The Birthplace of Winnie-the-Pooh
Winnie-the-Pooh. When you think about the beloved bear, the first thing that comes to mind is Disney. But the original story didn't start with Walt Disney.
The Real Winnie
The story begins over 80 years ago in the northern town of White River, Ontario when a young black bear cub suddenly became an orphan. A man by the name of Harry Colebourn was travelling across Canada to embark on overseas duty in the First World War in England. He purchased the little black bear cub from the trapper who had come across the orphaned cub. Lieutenant Colebourn named the bear from his hometown of Winnipeg, Manitoba, and she would become an unofficial mascot of The Fort Garry Horse, a Militia cavalry regiment. Winnie would sleep under Colebourn's cot.
In 1914, the now Captain Harry Colebourn learned he would be shipped to France. He decided to settle Winnie into the London Zoo because she would not be able to go with him. She eventually became the fan-favourite attraction at the zoo. It is said that visitors would knock on her door and she would come out to greet them. She even let children ride on her back and eat out of their hands! Captain Colebourn would visit Winnie during his leave. Because of her popularity with visitors and children, he decided he could not take her back to Canada. Winnie was officially donated to the London Zoo on December 1, 1918.
Winnie Meets Christopher Robin
The little bear captured the hearts of many visitors to the zoo, one in particular named Christopher Robin Milne. Christopher Robin and his father, writer A.A. Milne would come and visit Winnie frequently. Christopher Robin was the one who added "Pooh" to her name, after a swan they met on a previous holiday. Christopher Robin received a teddy bear on his first birthday on August 21, 1921. The original name was Edward Bear but it was not long before Christopher Robin changed the bear's name to "Winnie-the-Pooh" after his favourite loveable bear from London Zoo.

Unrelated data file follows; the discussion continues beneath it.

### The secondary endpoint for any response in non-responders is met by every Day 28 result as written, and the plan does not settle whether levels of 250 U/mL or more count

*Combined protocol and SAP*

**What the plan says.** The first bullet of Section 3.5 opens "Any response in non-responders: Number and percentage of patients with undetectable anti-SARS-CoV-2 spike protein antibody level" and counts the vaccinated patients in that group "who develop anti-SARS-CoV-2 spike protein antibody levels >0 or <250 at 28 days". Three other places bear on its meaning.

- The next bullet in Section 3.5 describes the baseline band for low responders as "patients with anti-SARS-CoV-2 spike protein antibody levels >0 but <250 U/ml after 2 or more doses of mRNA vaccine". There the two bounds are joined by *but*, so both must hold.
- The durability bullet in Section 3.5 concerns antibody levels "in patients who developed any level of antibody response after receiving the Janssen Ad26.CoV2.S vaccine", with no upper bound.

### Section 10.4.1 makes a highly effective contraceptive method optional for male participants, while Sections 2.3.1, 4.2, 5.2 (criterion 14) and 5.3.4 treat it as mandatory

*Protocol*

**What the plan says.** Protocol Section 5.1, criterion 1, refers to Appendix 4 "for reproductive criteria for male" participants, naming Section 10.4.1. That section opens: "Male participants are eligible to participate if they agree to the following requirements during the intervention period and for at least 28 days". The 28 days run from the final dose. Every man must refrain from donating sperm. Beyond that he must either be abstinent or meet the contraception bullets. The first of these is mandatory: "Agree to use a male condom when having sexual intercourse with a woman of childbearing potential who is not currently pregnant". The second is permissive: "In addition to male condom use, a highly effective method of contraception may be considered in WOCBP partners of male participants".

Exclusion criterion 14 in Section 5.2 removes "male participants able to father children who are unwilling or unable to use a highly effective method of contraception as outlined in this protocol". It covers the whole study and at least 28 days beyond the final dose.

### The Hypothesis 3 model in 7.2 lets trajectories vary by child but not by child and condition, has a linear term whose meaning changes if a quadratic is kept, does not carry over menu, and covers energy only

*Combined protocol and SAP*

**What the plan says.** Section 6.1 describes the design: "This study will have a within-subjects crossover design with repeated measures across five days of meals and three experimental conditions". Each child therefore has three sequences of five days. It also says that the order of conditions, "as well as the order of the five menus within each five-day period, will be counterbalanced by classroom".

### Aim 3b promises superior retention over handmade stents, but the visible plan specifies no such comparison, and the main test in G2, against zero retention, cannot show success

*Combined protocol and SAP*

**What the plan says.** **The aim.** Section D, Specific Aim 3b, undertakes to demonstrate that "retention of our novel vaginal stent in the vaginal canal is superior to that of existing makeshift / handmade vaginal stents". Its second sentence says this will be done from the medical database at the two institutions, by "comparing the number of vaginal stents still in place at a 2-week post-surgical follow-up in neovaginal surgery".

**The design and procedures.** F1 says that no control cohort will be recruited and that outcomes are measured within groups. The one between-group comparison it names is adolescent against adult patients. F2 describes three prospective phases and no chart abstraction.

After seeing so much joy that this little bear was brought to many people, especially his son Christopher Robin, A.A. Milne started to write children's books based on the bear Winnie-the-Pooh from the London Zoo.
May 12, 1934, was a sad day for many people. After 20 years of a long, full life in the zoo, Winnie passed away. She was loved by so many people and brought a lot of happiness to them.
Winnie-the-Pooh and Disney, Too
In 1961, Walt Disney purchased the copyright to the Winnie-the-Pooh book. The Disney Company commissioned a special set of 4 stamps and introduced them to Canada Post in 1996. The stamps featured the Winnie-the-Pooh beginnings, the little Canadian Black Bear, Captain Colebourn, and the meeting between Winnie and Christopher Robin.
Celebrate Winnie and the Captain
Since it is the birthplace of Winnie-the-Pooh, White River celebrates Winnie each year with a festival in the bear's honour. The Winnie's Hometown Festival is held each year. The festival presents a new theme every year and includes a parade, games, competitions and so much more!
Winnie's Hometown Festival - 3rd weekend in August
Some of the events include historical re-enactments, parades, live entertainment, community meals, a tradeshow and other events that are themed each year.
For a complete schedule of events visit Winnie's Hometown Festival
Take A Photo With Winnie
Have your photo taken at the Winnie-the-Pooh Statue in the park next door to the Tourist Information Centre. Fans of Winnie, young and old, have their photos taken there.
Visit the White River Heritage Museum to see the collection of Winnie memorabilia. The museum is home to the "Lisa Yee Collection" from Orlando, Florida. Buy your own Winnie items in the gift shop for a commemorative mug, plush characters, Royal Doulton figurines and so much more.